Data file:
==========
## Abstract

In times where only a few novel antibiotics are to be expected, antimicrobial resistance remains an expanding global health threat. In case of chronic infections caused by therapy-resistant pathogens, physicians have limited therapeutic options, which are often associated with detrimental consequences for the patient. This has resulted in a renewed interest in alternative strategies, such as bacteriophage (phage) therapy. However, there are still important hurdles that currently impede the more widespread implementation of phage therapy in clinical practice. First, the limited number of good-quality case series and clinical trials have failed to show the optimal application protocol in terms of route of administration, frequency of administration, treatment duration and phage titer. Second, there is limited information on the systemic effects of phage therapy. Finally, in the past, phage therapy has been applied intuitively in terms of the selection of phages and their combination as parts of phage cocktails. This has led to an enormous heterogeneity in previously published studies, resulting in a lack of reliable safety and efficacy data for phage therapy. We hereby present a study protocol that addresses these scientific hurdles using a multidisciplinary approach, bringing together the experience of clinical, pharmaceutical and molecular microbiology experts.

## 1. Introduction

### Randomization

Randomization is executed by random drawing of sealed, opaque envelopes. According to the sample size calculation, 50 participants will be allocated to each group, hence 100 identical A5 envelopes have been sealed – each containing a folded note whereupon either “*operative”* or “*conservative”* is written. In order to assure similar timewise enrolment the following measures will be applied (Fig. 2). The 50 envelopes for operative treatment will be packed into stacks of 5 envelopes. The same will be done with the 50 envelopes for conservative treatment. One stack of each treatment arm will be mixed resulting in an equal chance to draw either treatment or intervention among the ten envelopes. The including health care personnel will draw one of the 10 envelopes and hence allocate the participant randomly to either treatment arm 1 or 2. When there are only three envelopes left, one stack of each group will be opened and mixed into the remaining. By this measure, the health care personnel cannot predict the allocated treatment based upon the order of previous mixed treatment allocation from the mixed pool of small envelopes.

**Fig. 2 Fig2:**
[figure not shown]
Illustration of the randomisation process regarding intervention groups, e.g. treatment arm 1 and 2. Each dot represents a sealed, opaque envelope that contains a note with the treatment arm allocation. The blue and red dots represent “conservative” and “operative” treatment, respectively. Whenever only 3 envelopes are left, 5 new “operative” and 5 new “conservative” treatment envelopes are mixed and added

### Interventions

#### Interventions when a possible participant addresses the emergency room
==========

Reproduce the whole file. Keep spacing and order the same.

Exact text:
## Abstract

In times where only a few novel antibiotics are to be expected, antimicrobial resistance remains an expanding global health threat. In case of chronic infections caused by therapy-resistant pathogens, physicians have limited therapeutic options, which are often associated with detrimental consequences for the patient. This has resulted in a renewed interest in alternative strategies, such as bacteriophage (phage) therapy. However, there are still important hurdles that currently impede the more widespread implementation of phage therapy in clinical practice. First, the limited number of good-quality case series and clinical trials have failed to show the optimal application protocol in terms of route of administration, frequency of administration, treatment duration and phage titer. Second, there is limited information on the systemic effects of phage therapy. Finally, in the past, phage therapy has been applied intuitively in terms of the selection of phages and their combination as parts of phage cocktails. This has led to an enormous heterogeneity in previously published studies, resulting in a lack of reliable safety and efficacy data for phage therapy. We hereby present a study protocol that addresses these scientific hurdles using a multidisciplinary approach, bringing together the experience of clinical, pharmaceutical and molecular microbiology experts.

## 1. Introduction

### Randomization

Randomization is executed by random drawing of sealed, opaque envelopes. According to the sample size calculation, 50 participants will be allocated to each group, hence 100 identical A5 envelopes have been sealed – each containing a folded note whereupon either “*operative”* or “*conservative”* is written. In order to assure similar timewise enrolment the following measures will be applied (Fig. 2). The 50 envelopes for operative treatment will be packed into stacks of 5 envelopes. The same will be done with the 50 envelopes for conservative treatment. One stack of each treatment arm will be mixed resulting in an equal chance to draw either treatment or intervention among the ten envelopes. The including health care personnel will draw one of the 10 envelopes and hence allocate the participant randomly to either treatment arm 1 or 2. When there are only three envelopes left, one stack of each group will be opened and mixed into the remaining. By this measure, the health care personnel cannot predict the allocated treatment based upon the order of previous mixed treatment allocation from the mixed pool of small envelopes.

**Fig. 2 Fig2:**
[figure not shown]
Illustration of the randomisation process regarding intervention groups, e.g. treatment arm 1 and 2. Each dot represents a sealed, opaque envelope that contains a note with the treatment arm allocation. The blue and red dots represent “conservative” and “operative” treatment, respectively. Whenever only 3 envelopes are left, 5 new “operative” and 5 new “conservative” treatment envelopes are mixed and added

### Interventions

#### Interventions when a possible participant addresses the emergency room